2. Add color to your meal prep.
Picture a plain chicken breast on a bed of brown rice. Drooling yet? No? We don’t want to hate on beige — plenty of important staples come in blah colors — but let’s be honest, bright colors just make a meal more enticing. (You’ve probably heard the saying “eat the rainbow.”) When you’re grocery shopping, add more color to your meal prep with brightly-colored produce like red berries, yellow peppers, dark leafy greens, and purple onions. Even carbs can be colorful — try sweet potatoes, yellow corn, or purple yams instead of the usual grains.
3. Stop overcooking your food.
If culinary skills aren’t exactly your strong point, it can be hard to get excited about a week’s worth of overcooked meat or mushy veggies. (Not surprisingly, research shows a lack of cooking skills can be a major barrier to healthy eating.) But you don’t need to be a sous chef to prepare meals you actually want to eat — with a little practice, anyone can master the basics. Here are a few links that can help level up your cooking skills:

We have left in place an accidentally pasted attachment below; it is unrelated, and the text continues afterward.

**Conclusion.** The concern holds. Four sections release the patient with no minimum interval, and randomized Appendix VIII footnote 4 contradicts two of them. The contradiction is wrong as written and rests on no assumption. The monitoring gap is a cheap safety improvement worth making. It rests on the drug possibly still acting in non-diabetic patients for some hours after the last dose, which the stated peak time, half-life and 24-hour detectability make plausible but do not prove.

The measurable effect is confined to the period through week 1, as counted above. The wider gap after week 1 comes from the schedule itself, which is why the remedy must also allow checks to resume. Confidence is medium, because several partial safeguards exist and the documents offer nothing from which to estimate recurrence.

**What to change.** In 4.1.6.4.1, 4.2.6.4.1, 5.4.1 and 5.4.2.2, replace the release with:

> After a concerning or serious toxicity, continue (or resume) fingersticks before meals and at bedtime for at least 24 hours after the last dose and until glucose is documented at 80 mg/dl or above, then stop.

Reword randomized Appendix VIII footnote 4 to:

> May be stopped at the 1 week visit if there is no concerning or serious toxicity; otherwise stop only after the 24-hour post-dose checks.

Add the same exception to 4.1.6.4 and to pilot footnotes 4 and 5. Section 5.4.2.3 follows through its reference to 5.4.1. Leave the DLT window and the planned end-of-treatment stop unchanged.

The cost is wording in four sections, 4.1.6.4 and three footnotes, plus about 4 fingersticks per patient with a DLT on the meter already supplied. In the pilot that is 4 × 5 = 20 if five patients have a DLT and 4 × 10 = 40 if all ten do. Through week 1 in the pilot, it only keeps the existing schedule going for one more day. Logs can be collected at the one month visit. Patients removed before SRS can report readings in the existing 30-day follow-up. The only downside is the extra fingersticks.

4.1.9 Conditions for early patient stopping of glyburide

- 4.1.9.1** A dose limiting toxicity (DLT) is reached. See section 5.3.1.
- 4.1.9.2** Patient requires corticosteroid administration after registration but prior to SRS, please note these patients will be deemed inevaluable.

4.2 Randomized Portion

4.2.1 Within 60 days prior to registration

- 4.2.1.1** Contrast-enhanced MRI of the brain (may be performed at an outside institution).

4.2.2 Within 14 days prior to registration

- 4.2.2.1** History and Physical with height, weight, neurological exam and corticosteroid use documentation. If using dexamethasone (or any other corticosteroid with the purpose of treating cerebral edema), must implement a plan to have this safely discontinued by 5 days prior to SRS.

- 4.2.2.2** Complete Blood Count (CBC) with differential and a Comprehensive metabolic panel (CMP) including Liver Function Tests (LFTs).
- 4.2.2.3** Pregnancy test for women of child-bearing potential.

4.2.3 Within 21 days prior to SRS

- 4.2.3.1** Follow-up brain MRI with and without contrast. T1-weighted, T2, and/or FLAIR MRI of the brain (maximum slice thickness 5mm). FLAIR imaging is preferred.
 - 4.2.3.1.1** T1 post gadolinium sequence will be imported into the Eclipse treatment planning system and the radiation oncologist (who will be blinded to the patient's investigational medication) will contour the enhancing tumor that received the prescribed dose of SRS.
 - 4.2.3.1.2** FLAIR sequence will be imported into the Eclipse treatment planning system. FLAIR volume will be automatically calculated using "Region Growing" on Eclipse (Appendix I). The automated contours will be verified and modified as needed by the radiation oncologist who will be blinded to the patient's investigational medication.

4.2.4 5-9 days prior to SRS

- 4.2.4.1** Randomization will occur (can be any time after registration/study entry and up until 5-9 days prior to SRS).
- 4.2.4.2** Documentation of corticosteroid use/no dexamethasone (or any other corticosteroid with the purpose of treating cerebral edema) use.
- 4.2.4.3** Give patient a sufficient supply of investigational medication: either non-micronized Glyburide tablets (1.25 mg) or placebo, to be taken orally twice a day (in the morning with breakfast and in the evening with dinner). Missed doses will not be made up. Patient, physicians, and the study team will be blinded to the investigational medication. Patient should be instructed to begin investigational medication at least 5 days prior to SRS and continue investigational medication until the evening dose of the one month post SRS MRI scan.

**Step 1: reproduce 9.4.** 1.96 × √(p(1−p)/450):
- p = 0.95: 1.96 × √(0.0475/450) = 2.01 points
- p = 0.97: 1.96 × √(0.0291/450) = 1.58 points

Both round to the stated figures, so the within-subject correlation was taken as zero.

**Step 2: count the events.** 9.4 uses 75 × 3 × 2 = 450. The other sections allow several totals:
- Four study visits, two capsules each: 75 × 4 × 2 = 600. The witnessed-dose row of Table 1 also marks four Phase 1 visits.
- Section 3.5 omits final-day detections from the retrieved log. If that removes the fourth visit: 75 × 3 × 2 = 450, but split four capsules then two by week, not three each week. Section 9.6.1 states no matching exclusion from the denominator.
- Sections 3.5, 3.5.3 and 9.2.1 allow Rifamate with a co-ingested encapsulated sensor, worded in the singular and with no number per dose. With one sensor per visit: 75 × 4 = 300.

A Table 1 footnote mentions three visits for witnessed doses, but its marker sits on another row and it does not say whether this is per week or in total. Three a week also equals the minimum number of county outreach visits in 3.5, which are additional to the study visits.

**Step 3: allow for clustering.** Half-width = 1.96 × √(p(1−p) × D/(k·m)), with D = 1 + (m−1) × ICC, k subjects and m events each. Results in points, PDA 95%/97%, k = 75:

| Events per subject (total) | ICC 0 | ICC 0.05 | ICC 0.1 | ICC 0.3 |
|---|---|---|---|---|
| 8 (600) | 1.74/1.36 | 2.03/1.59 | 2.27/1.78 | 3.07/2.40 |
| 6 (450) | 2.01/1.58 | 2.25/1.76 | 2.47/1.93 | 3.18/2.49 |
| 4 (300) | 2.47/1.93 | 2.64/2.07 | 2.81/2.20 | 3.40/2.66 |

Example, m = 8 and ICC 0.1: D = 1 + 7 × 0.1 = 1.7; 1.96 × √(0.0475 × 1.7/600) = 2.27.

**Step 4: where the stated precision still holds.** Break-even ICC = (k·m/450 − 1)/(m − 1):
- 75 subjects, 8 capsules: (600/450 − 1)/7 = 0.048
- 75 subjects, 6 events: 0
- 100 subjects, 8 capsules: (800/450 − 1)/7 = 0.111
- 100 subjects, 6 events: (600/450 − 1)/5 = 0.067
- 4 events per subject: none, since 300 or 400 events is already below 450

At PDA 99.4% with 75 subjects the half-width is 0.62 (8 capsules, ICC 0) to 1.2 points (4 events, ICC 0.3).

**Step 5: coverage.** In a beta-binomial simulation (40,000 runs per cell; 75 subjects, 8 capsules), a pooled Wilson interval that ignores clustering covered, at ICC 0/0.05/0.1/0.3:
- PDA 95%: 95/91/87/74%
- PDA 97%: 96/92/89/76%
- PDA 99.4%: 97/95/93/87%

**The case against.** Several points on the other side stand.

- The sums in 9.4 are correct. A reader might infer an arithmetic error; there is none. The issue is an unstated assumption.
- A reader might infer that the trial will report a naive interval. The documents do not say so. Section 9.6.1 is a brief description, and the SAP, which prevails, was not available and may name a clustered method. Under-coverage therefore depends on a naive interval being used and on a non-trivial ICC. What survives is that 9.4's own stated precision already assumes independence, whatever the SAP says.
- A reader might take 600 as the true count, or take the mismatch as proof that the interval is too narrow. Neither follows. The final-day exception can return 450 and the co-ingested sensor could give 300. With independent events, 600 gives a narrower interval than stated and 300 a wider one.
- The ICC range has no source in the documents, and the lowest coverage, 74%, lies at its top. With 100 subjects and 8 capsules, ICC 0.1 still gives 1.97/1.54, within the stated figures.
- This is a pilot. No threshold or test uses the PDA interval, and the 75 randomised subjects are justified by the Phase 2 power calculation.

- Avoid the most common cooking mistakes.
- Brush up on basic cooking terms so you won’t feel intimidated by new recipes.
- Learn to bake a chicken breast the right way — no more dry, chewy meat.
4. Use your freezer wisely.
After you batch-prep, stash one or two servings in the freezer — you can rotate them into your meal plan whenever you feel like you’ve hit a rut. So if you make a veggie lasagna or slow-cooker chili on Meal Prep Monday, set a portion or two aside now and you’ll have a backup meal when you need it. “It’s also helpful to keep a few frozen meal starters around for quick cooking,” Dr. White says. “Two good examples are frozen cubes of pesto or tomato sauce — combine one of these with fresh whole-grain pasta and salad greens, and you have a healthy meal.”